My soulmate was put into hospice after 2 strokes. He was talking some before he went to hospice, once in hospice he didn't move a muscle or utter one word. He was doped up on morphine and basically starved. No food, no water. He lasted 10 days there. He became a skeleton, literally. It was heartbreaking. I ask -- what is the difference between giving someone a lethal injection vs letting them starve to death, a slow process.... they both have the same result, death. Seems like a fast end would be the best way to go.

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I'm sorry about the emotional pain that you've been through. It's tough to watch someone we love die.

Hospice won't force a person to eat. When a person is that far into the dying process the body doesn't process food and it becomes a negative. Healthy people often feel terrible because they think that their loved one is hungry. At that point, food isn't the issue. Through studies, they've found that even hydrating does nothing for comfort and just prolongs the process.

As was mentioned, taking an action to kill is illegal. What hospice does is try to keep the person comfortable while they die a natural death. In some cases, the person going through the death process is at a point where large enough doses of morphine are needed to prevent pain that they do become uncommunicative. My thoughts there are that I'd rather have them out of pain. We can still communicate by holding their hands and talking to them.

As was mentioned, if you had a POA, you certainly could ask questions. I know that some hospice organizations are better than others. My experience was with the cream of the crop. But most are good and are willing to explain the process when asked.

Take care of yourself, now. You might want to attend the grief counseling that hospice offers for 13 months after the death of a loved one.
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A major line of thought in the field of ethics says the difference is between taking an action which ends a life and not taking an action and allowing nature to take its course. Legally it is generally not allowed to take an action designed to end someone's life. It is allowed, however, for someone to refuse certain kinds of treatments. These Advanced Directives provide a level of control for people who may be near the end of life and perhaps no longer have the capability to make or express their current desires. It is allowable to provide palliative care - making people comfortable and treating their pain - even if in doing so it might shorten their life.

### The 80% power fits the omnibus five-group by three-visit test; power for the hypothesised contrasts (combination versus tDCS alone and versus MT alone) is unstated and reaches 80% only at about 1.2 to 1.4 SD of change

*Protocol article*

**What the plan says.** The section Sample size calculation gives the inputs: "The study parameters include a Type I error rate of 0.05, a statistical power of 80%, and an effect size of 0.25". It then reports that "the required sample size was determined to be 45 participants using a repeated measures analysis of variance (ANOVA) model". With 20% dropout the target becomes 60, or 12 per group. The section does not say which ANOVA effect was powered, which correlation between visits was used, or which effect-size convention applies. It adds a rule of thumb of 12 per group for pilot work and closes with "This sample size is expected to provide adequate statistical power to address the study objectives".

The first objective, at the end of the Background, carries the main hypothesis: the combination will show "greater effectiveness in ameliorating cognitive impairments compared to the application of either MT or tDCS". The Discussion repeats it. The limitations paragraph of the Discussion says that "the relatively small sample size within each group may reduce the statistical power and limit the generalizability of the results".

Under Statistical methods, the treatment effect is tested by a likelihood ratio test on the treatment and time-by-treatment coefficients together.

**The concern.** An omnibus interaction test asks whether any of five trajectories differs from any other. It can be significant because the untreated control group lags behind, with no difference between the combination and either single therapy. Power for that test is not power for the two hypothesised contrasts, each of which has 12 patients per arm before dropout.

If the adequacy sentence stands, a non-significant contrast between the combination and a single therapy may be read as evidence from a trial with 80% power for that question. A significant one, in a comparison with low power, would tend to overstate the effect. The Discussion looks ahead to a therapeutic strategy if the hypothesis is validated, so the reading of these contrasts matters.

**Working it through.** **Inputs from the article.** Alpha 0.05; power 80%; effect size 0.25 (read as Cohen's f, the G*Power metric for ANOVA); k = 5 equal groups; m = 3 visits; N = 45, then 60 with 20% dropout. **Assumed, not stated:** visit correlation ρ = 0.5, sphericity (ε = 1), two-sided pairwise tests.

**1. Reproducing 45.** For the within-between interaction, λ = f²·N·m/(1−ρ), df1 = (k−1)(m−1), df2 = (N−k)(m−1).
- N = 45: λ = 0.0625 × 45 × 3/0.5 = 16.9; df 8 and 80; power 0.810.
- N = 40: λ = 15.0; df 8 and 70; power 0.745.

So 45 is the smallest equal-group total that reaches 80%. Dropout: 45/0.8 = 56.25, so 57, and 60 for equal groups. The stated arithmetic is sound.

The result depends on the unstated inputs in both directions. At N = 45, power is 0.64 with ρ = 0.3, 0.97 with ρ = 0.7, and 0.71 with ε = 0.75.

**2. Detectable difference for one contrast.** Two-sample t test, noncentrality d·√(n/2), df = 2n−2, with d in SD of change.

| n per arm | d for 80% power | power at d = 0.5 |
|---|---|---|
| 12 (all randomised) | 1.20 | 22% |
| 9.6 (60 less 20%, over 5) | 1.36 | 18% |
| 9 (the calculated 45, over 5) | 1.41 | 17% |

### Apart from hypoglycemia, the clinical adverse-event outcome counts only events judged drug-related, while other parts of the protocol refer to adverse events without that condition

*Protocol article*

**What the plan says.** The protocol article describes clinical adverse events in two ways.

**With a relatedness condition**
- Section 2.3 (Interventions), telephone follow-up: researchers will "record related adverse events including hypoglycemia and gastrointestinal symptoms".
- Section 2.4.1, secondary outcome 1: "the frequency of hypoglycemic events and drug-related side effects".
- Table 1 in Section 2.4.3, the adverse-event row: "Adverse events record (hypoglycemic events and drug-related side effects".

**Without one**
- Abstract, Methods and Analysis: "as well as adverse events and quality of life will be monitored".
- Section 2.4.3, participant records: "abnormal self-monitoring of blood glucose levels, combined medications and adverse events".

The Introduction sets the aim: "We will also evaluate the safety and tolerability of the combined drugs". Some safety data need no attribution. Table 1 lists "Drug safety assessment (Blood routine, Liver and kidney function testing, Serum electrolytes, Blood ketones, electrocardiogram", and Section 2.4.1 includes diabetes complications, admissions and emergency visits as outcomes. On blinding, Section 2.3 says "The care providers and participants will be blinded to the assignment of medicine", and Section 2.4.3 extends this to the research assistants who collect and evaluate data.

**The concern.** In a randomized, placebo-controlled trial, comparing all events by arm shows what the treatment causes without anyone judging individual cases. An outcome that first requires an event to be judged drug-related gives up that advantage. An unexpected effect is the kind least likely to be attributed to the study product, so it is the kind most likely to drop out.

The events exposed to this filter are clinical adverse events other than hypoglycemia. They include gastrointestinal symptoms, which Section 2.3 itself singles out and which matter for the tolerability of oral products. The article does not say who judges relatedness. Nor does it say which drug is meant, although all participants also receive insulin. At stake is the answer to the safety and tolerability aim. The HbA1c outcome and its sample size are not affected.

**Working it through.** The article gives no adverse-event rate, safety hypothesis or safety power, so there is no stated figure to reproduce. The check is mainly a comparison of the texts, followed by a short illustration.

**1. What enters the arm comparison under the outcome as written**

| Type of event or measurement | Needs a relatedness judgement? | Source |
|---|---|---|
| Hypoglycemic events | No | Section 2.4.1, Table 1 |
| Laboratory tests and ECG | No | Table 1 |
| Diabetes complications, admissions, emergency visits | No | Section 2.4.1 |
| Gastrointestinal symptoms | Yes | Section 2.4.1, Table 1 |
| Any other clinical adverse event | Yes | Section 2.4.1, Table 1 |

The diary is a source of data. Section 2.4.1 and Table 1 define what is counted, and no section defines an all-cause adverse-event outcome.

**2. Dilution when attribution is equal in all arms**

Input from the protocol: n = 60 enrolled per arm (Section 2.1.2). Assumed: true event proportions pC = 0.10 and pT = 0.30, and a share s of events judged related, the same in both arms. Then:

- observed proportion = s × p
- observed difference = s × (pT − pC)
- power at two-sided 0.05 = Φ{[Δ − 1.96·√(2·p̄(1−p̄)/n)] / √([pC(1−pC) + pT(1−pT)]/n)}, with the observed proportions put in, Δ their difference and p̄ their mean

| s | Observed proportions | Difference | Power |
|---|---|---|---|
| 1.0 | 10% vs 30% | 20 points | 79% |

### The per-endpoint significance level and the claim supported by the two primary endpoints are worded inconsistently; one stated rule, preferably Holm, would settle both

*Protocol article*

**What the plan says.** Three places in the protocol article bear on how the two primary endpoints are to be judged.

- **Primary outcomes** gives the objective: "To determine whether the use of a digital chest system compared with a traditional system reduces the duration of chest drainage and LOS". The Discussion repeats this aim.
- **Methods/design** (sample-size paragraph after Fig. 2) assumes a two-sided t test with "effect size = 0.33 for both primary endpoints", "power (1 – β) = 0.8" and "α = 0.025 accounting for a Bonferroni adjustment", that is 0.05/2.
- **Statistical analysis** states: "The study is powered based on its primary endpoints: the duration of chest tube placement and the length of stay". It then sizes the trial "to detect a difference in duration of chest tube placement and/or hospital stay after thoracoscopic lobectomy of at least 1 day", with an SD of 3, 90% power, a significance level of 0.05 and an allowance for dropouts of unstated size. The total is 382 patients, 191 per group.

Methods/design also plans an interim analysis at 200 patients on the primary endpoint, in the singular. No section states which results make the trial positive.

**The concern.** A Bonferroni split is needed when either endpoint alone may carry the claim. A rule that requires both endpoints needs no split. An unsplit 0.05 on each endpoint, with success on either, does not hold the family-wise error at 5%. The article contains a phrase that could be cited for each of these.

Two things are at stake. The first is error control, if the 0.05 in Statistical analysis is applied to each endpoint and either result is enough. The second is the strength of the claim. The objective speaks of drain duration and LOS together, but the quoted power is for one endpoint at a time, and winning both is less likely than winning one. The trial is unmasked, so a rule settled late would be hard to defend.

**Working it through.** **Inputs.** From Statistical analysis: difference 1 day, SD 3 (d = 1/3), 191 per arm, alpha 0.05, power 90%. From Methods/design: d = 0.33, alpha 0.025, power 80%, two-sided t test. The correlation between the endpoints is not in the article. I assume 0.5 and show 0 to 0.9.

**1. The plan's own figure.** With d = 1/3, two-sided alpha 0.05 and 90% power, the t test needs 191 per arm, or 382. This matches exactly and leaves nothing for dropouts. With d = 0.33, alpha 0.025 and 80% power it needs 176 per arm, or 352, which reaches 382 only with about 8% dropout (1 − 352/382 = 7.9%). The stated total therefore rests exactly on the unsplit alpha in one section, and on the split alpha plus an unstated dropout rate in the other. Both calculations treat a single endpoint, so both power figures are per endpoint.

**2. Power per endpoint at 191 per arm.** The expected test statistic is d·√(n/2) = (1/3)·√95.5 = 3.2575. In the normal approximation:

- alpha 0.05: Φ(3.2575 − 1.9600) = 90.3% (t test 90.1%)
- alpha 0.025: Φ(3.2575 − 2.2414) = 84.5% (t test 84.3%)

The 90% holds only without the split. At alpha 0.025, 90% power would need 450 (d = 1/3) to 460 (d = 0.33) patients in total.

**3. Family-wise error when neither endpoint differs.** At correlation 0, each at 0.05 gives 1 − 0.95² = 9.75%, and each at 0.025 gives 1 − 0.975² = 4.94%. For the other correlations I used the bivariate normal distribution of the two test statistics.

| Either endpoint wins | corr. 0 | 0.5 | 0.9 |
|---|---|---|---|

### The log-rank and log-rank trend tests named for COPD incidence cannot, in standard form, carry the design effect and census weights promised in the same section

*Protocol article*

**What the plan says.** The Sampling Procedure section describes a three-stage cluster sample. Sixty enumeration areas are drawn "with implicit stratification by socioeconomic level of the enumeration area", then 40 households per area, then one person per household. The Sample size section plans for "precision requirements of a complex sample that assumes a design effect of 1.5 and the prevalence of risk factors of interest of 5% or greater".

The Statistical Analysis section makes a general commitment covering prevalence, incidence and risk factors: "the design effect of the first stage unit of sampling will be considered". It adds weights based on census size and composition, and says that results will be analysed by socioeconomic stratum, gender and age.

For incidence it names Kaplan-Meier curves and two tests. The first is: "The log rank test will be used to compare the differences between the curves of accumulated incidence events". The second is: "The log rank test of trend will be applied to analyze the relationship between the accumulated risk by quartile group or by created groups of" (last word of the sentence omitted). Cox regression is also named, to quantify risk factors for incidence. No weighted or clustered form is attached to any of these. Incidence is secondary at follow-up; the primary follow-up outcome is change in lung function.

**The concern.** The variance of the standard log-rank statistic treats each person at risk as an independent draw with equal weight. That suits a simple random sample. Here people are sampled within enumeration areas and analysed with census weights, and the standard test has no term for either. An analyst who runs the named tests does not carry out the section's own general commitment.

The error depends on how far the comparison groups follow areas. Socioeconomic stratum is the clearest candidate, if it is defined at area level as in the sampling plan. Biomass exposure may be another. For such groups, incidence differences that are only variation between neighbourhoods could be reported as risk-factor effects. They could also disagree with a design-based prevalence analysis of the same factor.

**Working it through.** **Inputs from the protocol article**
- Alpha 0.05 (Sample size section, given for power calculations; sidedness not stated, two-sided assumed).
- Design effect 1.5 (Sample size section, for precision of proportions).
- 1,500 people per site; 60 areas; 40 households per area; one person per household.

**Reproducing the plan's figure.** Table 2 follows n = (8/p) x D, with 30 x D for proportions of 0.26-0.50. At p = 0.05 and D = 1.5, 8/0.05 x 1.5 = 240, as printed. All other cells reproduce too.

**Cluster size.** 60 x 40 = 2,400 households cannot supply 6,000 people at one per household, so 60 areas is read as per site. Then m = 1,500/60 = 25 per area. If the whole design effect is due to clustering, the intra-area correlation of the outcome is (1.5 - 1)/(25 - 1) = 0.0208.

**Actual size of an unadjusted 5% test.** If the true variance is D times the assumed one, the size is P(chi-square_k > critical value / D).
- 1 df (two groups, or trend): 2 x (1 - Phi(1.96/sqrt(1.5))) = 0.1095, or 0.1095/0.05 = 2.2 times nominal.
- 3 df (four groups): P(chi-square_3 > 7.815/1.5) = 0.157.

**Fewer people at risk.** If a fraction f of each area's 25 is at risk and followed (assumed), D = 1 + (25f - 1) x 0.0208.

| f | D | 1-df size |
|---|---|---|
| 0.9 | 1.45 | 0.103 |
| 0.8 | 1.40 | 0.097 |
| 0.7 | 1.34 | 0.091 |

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There is no question in MY mind that giving someone a lethal injection would be kinder. We'll be there someday, I hope, but we aren't there yet.

I am very sorry you lost your soulmate, and further, that he did not die peacefully in his sleep. We all wish for that.

People do not get put on hospice because they're getting better. We all know that. It's very difficult to accept. You've told us nothing about his condition post-stroke. Could he eat? Or was he aspirating food because he couldn't swallow properly? Did he have the pneumonia that often accompanies that condition? Could he breath on his own? What other health issues did he have?

Most of us don't understand the death process. Hospice workers do. If we don't ASK them why they"re doing what they're doing, we SURELY don't understand.

Did you ask questions?

It sounds as though your soulmate died peacefully. I think that's what all of us wish for those we love....and for ourselves. You know he was not going to get well. Sometimes we have to be careful what we heroically save someone FOR. The horrors of death unmanaged aren't for sissies.

God bless you.
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My daddy was in hospice and these people were angels! When he was unable to swallow, we knew he was ready to go. His Advanced Directive was clear: no IV's, no feeding tubes, no ventilators, just palliative care. He was actively dying right at Christmas, and for Mother, who had lost her dad just a couple of days before Christmas, daddy did OK one or two IV's to keep him going so he would not die "during the holidays". We fed him morphine through a dropper, as much as he wanted as often as he wanted. He died, peacefully, at 45 minutes into the New Year. It was actually very sweet and calm. The whole family was there.
My SIL is a dr. and he is really becoming strongly in favor of doctor assisted death. He hasn't done it, of course, it's illegal, but he talks passionately about the needless suffering he sees in so many patients, who are really ready to go, but take forever to actually die.
My FIL was in the hospital the day he died, in a coma, but breathing on his own..dr asked us if he could give him "something to help him be more comfortable" and explained in detail his condition to us. The two children present said "Yes, whatever will make him more comfortable". The dr went to dad's IV line and turned his back to us. I saw him take a very full syringe out of his pocket, he injected the entire contents into the IV line, pocketed the syringe and said he'd wait on the floor, didn't think dad had much longer....within 10 minutes he was gone. I know he gave dad a huge dose of morphine. Some would call that dr assisted death..I called it an act of compassion. I think all of us wish and hope for a peaceful, "beautiful" death--with dignity. I was grateful that hospice care workers had explained to us the end of life signs....both my FIL's and dad's deaths were peaceful and calm.